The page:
The United States took over as President of the Conference on Disarmament today. There was a lively debate with many statements lamenting the Conference's inability to break its more than decade-long deadlock and finally begin new negotiations on a treaty dealing with fissile material for nuclear weapons. One statement stood out from the others in terms of its clarity, insight and the fact that it addressed some of the themes that, on this blog, we think are important. Ambassador Glaudine J. Mtshali of South Africa delivered the statement and we reproduce it here, in its entirety, for your reading pleasure:
CONFERENCE ON DISARMAMENT
STATEMENT BY SOUTH AFRICA
24 JUNE 2008
Thank you, Madam President,
At the outset, please allow me to add my delegation 's congratulations on your assumption of the Presidency of the Conference on Disarmament and to express our appreciation for the efforts undertaken by the 2008 CD Presidents thus far to steer our discussions in this forum with a view to moving forward on a Programme of Work.
Since the tabling of document CD/1840 during March of this year, my delegation has closely followed the interventions of numerous delegations that have spoken about the CD's continued inability to agree on a Programme of Work. Many delegations have also lamented the stalemate or impasse that has existed in the Conference over the past number of years.
However, Madam President, if one looks at the Conference on Disarmament, one cannot claim that the structure of the Conference does not allow negotiations to take place. Indeed, if this were the case, then it would not have been possible for the CD to have negotiated any treaty to date. One cannot argue that if the CD's Secretariat had more staff, then negotiations will commence. One cannot say that a lack of funding prevents the CD from negotiating. Neither can one make the case that the Conference's agenda does not allow negotiations to take place.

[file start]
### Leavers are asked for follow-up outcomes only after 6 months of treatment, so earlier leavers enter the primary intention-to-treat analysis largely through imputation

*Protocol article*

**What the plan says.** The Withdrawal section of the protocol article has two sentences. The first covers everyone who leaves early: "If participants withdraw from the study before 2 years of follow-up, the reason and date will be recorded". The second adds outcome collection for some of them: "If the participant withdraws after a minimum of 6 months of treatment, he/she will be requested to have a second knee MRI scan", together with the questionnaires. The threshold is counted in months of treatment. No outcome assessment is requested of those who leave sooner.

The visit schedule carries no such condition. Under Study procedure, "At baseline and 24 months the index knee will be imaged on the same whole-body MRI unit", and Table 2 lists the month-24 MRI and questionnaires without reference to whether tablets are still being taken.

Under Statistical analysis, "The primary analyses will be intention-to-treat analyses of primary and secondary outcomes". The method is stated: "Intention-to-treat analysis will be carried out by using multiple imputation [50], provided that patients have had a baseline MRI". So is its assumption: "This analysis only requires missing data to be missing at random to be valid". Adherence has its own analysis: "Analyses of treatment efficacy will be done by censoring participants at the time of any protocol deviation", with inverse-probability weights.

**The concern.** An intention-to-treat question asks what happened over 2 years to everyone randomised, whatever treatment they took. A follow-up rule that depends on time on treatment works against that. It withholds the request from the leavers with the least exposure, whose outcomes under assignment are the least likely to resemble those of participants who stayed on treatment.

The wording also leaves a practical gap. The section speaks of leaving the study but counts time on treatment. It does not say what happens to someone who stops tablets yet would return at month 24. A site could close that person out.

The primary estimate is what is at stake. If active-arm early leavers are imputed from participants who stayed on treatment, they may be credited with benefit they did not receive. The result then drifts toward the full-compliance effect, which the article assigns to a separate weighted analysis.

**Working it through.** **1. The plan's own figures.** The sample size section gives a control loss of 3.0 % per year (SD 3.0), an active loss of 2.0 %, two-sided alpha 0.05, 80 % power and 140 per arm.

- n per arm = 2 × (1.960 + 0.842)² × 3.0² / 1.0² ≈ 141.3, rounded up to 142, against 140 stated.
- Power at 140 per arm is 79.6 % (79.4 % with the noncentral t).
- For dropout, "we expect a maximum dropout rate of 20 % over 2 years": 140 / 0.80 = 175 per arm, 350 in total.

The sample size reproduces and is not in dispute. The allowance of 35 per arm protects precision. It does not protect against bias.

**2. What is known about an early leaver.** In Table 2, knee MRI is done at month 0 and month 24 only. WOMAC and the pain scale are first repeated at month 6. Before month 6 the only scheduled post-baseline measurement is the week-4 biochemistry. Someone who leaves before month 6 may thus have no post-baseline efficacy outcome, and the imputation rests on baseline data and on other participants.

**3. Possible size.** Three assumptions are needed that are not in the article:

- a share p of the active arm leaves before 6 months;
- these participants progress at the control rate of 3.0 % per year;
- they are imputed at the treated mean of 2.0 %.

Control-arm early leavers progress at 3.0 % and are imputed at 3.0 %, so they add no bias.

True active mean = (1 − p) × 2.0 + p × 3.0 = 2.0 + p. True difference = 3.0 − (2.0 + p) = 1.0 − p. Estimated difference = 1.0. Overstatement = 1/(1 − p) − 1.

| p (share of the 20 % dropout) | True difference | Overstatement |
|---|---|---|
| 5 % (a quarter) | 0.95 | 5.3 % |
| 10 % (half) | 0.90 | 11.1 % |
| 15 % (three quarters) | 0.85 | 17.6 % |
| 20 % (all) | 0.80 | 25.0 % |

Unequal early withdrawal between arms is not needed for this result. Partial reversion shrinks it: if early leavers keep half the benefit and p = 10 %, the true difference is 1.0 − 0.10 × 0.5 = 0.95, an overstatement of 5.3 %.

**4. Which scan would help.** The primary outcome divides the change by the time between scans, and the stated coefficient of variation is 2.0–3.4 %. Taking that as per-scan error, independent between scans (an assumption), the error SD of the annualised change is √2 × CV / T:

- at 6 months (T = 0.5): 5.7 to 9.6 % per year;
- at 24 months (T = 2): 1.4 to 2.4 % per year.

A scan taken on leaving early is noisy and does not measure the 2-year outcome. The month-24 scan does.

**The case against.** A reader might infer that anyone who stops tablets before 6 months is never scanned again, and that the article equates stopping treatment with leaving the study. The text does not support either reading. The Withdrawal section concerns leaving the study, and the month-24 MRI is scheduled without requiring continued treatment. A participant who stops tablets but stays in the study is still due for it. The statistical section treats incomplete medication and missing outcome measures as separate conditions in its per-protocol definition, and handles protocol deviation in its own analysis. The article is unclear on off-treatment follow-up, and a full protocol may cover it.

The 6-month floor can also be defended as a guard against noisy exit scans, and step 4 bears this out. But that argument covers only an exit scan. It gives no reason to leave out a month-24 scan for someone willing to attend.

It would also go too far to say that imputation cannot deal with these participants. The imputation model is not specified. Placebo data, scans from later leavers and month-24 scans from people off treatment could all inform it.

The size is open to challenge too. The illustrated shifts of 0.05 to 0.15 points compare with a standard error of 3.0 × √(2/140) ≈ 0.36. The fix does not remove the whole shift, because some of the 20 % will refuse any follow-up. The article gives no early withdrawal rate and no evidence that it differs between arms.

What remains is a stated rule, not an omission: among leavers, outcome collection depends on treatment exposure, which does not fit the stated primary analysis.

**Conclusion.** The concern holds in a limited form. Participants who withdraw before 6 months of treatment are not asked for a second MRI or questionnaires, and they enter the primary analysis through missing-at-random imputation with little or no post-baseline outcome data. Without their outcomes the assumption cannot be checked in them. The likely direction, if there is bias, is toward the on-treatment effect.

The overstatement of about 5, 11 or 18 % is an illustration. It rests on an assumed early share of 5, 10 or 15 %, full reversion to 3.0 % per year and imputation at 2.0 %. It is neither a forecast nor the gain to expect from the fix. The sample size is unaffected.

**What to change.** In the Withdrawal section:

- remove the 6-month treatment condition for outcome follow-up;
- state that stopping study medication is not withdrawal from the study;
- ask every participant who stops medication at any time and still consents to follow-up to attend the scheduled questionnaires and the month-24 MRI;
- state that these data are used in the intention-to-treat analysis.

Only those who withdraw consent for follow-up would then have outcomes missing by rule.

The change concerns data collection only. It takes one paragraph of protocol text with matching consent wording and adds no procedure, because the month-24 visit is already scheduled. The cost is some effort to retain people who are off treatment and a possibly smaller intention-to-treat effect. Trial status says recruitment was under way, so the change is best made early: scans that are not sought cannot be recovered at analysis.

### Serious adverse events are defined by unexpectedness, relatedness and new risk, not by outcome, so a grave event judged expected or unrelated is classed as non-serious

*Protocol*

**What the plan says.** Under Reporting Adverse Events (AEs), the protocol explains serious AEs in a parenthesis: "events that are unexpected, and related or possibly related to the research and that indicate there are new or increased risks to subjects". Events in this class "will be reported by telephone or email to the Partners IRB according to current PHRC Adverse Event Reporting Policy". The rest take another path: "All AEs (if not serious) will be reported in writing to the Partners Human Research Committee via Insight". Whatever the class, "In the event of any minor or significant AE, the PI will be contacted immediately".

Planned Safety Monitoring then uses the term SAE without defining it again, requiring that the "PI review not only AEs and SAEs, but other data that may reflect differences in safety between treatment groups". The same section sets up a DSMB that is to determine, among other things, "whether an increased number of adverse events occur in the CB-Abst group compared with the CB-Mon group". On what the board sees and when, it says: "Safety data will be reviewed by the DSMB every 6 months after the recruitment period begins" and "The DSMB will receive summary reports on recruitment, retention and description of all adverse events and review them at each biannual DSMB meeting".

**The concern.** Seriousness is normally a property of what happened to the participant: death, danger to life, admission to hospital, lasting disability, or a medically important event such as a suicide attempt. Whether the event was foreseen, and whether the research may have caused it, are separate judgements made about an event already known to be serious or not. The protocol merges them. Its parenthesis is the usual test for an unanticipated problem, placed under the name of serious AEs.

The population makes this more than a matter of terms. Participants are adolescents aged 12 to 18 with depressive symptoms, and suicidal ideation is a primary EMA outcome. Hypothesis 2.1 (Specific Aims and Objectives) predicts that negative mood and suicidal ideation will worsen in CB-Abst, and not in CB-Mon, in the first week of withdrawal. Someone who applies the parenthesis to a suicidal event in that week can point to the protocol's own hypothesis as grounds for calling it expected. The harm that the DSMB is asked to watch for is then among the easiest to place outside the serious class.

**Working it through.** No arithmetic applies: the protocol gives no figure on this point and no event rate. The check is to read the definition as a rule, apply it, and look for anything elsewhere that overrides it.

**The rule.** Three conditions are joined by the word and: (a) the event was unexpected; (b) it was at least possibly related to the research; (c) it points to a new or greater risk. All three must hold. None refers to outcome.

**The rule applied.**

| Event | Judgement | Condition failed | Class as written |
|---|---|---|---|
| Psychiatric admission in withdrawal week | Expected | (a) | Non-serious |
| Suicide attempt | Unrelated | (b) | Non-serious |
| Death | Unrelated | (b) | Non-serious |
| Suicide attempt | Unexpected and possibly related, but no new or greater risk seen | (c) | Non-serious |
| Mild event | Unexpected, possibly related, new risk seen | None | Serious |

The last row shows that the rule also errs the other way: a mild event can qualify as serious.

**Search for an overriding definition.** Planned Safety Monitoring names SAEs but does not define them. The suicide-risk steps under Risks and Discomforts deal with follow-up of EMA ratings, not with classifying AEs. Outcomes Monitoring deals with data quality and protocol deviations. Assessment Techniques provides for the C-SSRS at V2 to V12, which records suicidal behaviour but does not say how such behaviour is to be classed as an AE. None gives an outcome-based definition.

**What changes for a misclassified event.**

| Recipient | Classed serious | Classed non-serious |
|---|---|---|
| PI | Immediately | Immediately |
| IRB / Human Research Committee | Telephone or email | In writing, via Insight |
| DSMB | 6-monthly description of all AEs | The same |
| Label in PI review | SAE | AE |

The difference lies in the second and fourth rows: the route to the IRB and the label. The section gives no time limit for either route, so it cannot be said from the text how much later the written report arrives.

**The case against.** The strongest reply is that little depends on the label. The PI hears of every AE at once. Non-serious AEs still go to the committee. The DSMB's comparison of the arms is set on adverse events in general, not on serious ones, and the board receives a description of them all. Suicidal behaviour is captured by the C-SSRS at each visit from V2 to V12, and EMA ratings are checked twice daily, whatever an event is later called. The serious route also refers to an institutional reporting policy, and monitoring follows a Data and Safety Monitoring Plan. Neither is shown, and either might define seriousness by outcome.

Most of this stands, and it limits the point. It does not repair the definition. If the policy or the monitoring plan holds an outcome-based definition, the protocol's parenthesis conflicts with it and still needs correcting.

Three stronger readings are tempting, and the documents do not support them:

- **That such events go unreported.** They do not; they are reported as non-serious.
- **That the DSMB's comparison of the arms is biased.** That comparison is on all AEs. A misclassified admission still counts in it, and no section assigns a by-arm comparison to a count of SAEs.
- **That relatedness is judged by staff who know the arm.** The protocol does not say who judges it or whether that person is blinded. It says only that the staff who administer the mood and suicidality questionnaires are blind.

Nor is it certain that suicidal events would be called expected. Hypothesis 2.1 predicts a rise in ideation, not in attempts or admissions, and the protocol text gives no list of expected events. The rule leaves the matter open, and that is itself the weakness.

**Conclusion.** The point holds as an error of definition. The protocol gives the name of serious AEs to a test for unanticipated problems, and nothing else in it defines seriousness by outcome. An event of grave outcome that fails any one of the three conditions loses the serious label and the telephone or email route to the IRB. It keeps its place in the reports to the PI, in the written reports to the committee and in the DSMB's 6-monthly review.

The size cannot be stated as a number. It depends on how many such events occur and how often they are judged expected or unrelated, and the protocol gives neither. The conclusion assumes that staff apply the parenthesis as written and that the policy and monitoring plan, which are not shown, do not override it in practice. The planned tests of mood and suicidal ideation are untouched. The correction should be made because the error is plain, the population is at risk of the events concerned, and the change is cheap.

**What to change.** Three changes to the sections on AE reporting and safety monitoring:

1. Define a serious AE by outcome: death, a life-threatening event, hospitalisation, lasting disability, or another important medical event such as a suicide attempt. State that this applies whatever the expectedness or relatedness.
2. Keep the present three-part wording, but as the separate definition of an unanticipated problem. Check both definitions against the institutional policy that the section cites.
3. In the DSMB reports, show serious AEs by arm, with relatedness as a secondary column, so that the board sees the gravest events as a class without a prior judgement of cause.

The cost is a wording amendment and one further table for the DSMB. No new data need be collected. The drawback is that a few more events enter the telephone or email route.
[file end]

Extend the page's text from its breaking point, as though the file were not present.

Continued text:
Similarly, the Rules of Procedure are often said to be in need of a revision. But the Rules of Procedure do not prohibit negotiations. On the contrary, the Rules merely seek to structure, guide and expedite the work of the Conference on Disarmament. Nevertheless, there seems to be an abundance of experts on Rules of Procedure, just as there appears to be an abundance of interpretations of various Rules. An Ad Hoc Committee would sometimes appear to mean two different things to different delegations, whilst a Programme of Work can apparently even mean three different things to only two different delegations.
The consensus rule in the CD has often also been mentioned as the main reason why the Conference has not been able to negotiate anything in the last couple of years. But is it not perhaps the misuse of the consensus rule, rather than the rule itself, that has created the problem? The consensus rule does not apply itself; it is the Members of the CD that choose when and how to apply it. When it is used to block the commencement - not the finalization - of negotiations, one can perhaps understand why some refer to the "tyranny of consensus". We should therefore not forget that it is the Member States who decide whether or not to negotiate: not the "machinery", or the institution.
The lack of negotiations in the CD has been ascribed to a number of things, but many delegations and commentators often refer to the lack of political will as a cause - or perhaps the main cause - of the absence of progress in the Conference over the years. In this regard, we should not overlook the fact that we as representatives of our countries have an important role to play in recommending courses of action to our principals that may influence or shape the exercise of political will.
In his closing remarks as CD President last week, the Ambassador of the United Kingdom reminded delegations that the perfect should not become the enemy of the good. In fact, my delegation would go even further by saying that if we wait for the perfect Programme of Work to be adopted by the CD, we will probably wait for a very long time. None of the 2008 CD Presidents has claimed that CD/1840 is perfect: a fact that has been recognised by a number of delegations since the formal tabling of the document. My delegation certainly also does not believe that CD/1840 is perfect, much as document L.l also was not perfect in 2007. However, whilst not perfect, my delegation believes that CD/1840 represents that which is possible and practical under the present circumstances.
All Member States obviously have priorities, but different priorities need not necessarily be mutually exclusive. With a little ingenuity and a lot of flexibility and compromise it should be possible for us to work with - and not against - each other. My delegation therefore stands ready to join a consensus on document CD/1840.
I thank you, Madam President.
Photo Credit: Pearldirect retrieved from Flickr